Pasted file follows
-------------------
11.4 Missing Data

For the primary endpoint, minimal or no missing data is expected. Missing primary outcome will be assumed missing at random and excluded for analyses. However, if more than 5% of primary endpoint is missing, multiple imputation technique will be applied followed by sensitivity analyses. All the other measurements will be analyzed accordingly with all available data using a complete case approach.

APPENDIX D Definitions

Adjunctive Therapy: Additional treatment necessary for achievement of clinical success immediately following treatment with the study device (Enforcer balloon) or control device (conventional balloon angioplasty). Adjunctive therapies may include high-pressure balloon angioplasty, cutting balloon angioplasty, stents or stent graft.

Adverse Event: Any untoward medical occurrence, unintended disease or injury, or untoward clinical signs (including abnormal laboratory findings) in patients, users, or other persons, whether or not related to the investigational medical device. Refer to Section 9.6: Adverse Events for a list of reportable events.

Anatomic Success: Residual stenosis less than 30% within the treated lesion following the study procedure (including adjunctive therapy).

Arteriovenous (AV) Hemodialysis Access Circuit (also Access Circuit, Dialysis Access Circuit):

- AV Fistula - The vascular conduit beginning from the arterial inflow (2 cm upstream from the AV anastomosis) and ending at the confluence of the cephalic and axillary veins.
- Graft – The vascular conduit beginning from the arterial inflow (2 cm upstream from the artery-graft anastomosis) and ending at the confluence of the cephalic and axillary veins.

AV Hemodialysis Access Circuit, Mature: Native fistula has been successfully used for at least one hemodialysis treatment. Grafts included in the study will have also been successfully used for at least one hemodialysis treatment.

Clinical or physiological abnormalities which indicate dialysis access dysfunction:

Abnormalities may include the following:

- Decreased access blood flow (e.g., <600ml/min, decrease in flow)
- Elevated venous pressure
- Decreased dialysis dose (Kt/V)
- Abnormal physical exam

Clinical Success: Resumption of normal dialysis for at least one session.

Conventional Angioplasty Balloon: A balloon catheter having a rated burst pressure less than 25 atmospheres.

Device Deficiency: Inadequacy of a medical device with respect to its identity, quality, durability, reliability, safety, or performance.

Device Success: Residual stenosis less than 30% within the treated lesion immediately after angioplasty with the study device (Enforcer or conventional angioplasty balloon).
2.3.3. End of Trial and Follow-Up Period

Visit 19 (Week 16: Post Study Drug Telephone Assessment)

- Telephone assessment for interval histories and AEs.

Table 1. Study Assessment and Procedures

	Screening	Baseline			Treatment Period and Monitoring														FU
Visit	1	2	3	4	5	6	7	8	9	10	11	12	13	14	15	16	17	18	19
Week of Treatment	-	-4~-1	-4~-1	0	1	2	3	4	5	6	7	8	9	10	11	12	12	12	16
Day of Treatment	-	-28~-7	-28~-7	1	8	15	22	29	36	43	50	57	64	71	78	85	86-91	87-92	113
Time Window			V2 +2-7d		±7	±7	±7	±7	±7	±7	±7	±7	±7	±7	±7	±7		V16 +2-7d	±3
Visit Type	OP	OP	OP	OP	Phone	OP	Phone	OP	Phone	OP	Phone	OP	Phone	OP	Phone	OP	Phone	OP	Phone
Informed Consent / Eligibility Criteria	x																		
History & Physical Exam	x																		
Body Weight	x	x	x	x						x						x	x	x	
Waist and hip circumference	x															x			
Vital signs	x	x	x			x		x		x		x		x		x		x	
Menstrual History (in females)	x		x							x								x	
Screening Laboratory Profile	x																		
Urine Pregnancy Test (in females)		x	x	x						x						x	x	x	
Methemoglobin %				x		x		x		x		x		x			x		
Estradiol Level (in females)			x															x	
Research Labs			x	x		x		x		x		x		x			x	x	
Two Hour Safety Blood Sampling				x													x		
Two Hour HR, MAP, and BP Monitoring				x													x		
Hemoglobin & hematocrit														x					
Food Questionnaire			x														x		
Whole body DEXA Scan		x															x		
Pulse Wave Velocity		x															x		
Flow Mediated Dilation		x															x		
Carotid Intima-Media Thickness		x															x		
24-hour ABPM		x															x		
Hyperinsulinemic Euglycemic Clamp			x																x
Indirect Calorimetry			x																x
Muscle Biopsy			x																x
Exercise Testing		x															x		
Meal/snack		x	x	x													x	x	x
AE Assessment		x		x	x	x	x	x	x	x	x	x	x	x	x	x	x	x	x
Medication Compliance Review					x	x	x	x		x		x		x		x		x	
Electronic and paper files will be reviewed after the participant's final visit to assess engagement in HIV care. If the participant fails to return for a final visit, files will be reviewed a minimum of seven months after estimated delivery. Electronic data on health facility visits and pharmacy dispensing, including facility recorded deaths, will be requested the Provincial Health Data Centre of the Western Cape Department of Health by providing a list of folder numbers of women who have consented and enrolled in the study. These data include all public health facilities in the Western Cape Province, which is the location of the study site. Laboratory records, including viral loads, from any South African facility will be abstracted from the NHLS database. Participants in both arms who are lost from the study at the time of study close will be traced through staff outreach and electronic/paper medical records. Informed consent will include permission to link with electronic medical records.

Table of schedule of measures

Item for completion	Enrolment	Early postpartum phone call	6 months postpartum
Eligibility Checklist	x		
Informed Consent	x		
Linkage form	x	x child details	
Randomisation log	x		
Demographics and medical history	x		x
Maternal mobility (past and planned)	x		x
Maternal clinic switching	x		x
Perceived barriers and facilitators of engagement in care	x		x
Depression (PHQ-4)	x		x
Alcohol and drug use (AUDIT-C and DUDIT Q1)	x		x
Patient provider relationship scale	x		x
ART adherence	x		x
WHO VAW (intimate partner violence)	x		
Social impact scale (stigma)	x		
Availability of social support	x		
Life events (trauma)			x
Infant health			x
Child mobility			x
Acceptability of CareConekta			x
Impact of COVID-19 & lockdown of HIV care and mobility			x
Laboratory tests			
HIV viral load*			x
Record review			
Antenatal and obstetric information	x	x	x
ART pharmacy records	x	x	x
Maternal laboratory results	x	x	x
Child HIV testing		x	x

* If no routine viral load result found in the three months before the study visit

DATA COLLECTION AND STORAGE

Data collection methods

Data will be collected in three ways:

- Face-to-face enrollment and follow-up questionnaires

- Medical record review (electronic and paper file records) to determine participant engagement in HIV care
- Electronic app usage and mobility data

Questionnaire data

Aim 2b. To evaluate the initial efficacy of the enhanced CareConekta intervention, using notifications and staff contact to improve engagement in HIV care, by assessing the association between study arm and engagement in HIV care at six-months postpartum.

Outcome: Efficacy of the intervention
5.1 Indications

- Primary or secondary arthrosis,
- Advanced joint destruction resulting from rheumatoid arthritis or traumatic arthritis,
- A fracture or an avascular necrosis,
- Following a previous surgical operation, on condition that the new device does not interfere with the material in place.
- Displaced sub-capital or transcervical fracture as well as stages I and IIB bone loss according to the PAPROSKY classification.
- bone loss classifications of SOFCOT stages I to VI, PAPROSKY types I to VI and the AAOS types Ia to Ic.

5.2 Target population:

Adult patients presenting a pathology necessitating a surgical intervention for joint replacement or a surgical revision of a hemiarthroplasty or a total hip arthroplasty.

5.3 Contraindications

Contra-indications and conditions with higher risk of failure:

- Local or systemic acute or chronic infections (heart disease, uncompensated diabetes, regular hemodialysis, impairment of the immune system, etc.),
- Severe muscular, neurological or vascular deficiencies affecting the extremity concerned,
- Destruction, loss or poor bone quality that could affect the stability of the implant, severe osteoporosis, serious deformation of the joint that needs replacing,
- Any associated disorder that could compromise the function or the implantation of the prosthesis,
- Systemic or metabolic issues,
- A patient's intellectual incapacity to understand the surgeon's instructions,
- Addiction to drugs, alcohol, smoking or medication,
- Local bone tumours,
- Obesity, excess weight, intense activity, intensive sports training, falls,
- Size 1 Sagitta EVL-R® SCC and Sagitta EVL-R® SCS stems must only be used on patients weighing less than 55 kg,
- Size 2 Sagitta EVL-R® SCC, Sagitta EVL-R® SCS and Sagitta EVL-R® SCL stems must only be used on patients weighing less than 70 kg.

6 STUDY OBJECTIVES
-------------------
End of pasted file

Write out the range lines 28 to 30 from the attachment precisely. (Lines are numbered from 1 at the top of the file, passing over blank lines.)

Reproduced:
Day of Treatment	-	-28~-7	-28~-7	1	8	15	22	29	36	43	50	57	64	71	78	85	86-91	87-92	113
Time Window			V2 +2-7d		±7	±7	±7	±7	±7	±7	±7	±7	±7	±7	±7	±7		V16 +2-7d	±3
Visit Type	OP	OP	OP	OP	Phone	OP	Phone	OP	Phone	OP	Phone	OP	Phone	OP	Phone	OP	Phone	OP	Phone